Yes. On my main rig I have Win7 on an SSD and Win8.1 on a platter drive. Works fine.

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September 15, 2015 9:29:20 AM from Elemental Forums Elemental Forums

bluedxca93:

Not sure if this changes your advice or not, but it appears my motherboard does not have UEFI. I should have made that more clear in the original post, instead it looks like I said that it does not have a way to disable UEFI.

I'm thinking that it may not matter with your other method. (Detaching the Win10 drive during Ubuntu install) May have to give that a try.

Quoting Uvah,

Question: If your computer has two separate drives (physical drives) and on one you have Win 10 and on the other a separate OS, like 8.1 or other, can you dual boot that way?

That is my exact situation, and I believe it should work that way, with the onboard RAID disabled.

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September 15, 2015 2:43:39 PM from WinCustomize Forums WinCustomize Forums

Isn't a raid configuration used to make them mimic each other or to just operate in tandem. Now you're making me curious.

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September 15, 2015 3:10:53 PM from Elemental Forums Elemental Forums

Quoting Uvah,

Isn't a raid configuration used to make them mimic each other or to just operate in tandem. Now you're making me curious.

With two hard drives they are typically in either Raid 0 mode (speed mode) or Raid 1 mode (data security.) With Raid 0 if you lose one, you've lost  everything, as they are combined together, with Raid 1, they are an exact copy of each other, so if you lose 1 and then replace it, the Raid utility will rebuild the replaced drive back to being an exact copy.

With Raid disabled, you are back to having 2 (in this case) separate hard drives.

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September 15, 2015 3:14:17 PM from WinCustomize Forums WinCustomize Forums

Sort of an active backup. Do work on one and the other duplicates it. Very not bad. Thanks   

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September 15, 2015 3:19:52 PM from WinCustomize Forums WinCustomize Forums

Quoting Jafo,

Last I heard windows 10 does not allow dual booting....

 

I am running Windows 7, 8.1 and 10 on the same comnputer, triple boot... 

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September 15, 2015 3:33:12 PM from Elemental Forums Elemental Forums

Quoting Uvah,

Sort of an active backup. Do work on one and the other duplicates it. Very not bad. Thanks   

While fairly accurate, there is a typical * to that statement. Raid 1 should not be treated the same as backing up, as it is really only good for one specific function, the breakdown of one drive. Timeliness to getting back up and running is about all it provides. In case of fire, it's all gone, in case of virus, it's possibly all gone, etc. Backing up should still be done in the case of important data.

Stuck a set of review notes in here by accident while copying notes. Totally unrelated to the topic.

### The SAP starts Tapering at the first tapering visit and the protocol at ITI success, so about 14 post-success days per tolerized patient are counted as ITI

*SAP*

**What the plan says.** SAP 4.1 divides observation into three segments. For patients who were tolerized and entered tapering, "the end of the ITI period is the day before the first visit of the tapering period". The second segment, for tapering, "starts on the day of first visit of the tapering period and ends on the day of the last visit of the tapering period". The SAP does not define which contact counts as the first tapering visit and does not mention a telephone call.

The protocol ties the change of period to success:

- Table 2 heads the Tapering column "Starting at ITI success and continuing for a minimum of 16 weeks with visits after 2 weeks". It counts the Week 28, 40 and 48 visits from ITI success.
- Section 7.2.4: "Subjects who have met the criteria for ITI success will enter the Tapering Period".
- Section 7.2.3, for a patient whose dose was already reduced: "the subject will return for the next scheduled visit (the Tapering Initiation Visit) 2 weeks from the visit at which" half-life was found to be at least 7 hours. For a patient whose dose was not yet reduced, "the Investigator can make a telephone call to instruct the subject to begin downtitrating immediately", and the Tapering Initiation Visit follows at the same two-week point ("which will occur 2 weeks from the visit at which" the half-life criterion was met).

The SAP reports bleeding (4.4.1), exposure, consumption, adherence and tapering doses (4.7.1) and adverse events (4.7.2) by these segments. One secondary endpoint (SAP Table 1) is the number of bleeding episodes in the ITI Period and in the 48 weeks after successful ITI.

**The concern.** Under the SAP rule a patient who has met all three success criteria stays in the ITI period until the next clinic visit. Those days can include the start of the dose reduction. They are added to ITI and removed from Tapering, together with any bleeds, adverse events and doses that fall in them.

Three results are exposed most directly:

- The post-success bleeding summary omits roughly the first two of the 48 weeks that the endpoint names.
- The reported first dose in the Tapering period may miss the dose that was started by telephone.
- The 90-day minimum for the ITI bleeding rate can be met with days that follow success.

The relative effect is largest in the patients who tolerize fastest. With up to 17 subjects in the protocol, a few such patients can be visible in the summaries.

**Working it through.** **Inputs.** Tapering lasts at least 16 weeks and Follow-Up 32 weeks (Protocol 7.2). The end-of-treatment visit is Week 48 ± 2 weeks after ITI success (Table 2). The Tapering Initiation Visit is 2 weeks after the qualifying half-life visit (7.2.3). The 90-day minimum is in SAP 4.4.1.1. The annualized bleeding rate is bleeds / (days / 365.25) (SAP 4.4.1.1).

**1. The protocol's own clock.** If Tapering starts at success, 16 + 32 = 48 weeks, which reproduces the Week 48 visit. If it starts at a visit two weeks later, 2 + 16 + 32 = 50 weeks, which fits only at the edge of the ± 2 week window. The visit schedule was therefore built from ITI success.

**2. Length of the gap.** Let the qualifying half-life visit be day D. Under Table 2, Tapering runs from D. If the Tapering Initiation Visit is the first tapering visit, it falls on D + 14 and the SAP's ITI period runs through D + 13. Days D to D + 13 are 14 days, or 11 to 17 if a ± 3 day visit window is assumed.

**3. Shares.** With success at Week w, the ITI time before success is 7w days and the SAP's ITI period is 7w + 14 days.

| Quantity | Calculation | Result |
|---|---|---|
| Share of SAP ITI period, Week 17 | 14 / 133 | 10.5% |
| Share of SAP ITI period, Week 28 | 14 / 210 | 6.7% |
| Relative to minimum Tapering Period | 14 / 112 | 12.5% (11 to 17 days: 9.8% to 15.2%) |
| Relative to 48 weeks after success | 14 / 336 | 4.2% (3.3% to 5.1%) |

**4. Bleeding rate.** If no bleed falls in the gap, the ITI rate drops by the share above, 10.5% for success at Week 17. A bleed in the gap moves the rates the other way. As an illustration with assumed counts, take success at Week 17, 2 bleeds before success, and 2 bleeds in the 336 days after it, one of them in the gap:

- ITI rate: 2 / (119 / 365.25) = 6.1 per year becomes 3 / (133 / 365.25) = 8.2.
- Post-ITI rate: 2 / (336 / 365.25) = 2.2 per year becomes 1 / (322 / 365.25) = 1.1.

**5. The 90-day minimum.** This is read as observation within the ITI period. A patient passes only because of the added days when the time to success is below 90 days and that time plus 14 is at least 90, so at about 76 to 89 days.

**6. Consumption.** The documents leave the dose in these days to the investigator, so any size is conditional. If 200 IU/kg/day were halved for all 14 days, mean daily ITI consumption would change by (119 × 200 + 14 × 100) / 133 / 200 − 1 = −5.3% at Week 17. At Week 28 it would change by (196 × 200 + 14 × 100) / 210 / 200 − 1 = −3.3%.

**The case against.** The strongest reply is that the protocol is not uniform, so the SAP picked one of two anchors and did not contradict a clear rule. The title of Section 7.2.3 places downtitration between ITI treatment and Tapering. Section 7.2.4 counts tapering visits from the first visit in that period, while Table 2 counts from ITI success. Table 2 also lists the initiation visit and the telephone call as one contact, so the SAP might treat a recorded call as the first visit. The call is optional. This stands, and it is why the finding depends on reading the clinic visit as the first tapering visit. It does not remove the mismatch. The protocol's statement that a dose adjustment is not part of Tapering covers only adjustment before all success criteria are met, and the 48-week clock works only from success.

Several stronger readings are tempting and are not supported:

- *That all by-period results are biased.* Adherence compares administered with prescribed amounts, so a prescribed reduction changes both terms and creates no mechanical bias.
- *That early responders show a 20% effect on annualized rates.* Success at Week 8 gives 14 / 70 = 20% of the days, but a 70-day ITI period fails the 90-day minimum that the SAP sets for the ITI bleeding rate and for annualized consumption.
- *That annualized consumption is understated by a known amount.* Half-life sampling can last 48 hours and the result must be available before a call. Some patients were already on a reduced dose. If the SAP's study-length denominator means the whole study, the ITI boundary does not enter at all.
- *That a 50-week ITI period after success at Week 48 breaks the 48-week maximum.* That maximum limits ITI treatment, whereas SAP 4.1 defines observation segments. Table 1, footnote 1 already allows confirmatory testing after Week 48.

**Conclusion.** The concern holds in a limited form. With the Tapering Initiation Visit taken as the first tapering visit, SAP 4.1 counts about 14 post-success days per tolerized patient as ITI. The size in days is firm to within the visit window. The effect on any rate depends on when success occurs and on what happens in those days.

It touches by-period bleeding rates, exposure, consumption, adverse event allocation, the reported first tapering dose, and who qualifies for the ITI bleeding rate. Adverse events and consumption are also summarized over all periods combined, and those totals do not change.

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September 15, 2015 3:59:50 PM from WinCustomize Forums WinCustomize Forums

Quoting Jafo,

Last I heard windows 10 does not allow dual booting....

 

All you have to do is go into bios, disable secure boot, enable legacy boot.

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September 15, 2015 4:02:24 PM from Elemental Forums Elemental Forums

Quoting RedneckDude,


Quoting Jafo,

Last I heard windows 10 does not allow dual booting....



 

All you have to do is go into bios, disable secure boot, enable legacy boot.

I take it that is only applicable to a computer with UEFI?

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September 15, 2015 4:05:47 PM from WinCustomize Forums WinCustomize Forums

Yes. Otherwise, dual booting is child's play.

 

But with Win10, as with Win8, you may need to go into bios and allow for booting to CD\DVD\USB.

 

Some PCs have a certain key to press on startup. mine is F12. To access the boot mode.

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September 15, 2015 4:18:18 PM from Elemental Forums Elemental Forums

Quoting RedneckDude,

Yes. Otherwise, dual booting is child's play.

 

But with Win10, as with Win8, you may need to go into bios and allow for booting to CD\DVD\USB.

 

Some PCs have a certain key to press on startup. mine is F12. To access the boot mode.

Yeah, I've been into the BIOS and can access the boot menu (F11 on this particular machine), so booting to the ubuntu dvd is no problem. The main issue being the non-detection of Windows 10 during ubuntu install. At this point, I'm hoping to try the method bluedxca93 recommended earlier in the thread of temporarily disconnecting my drive with Win10 installed.

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September 16, 2015 2:51:57 AM from WinCustomize Forums WinCustomize Forums

Hi,

the boot disc (linux bootloader from cd.) i mentioned earlier:
http://www.supergrubdisk.org/category/download/supergrub2diskdownload/

If it detects win 10 all you need to do is press e and note the boot configuration and add it to ubuntu grub2 boot loader as described  here in an askubuntu thread very similar to your problem also try the ideas  it fi it doesn`t detect it.):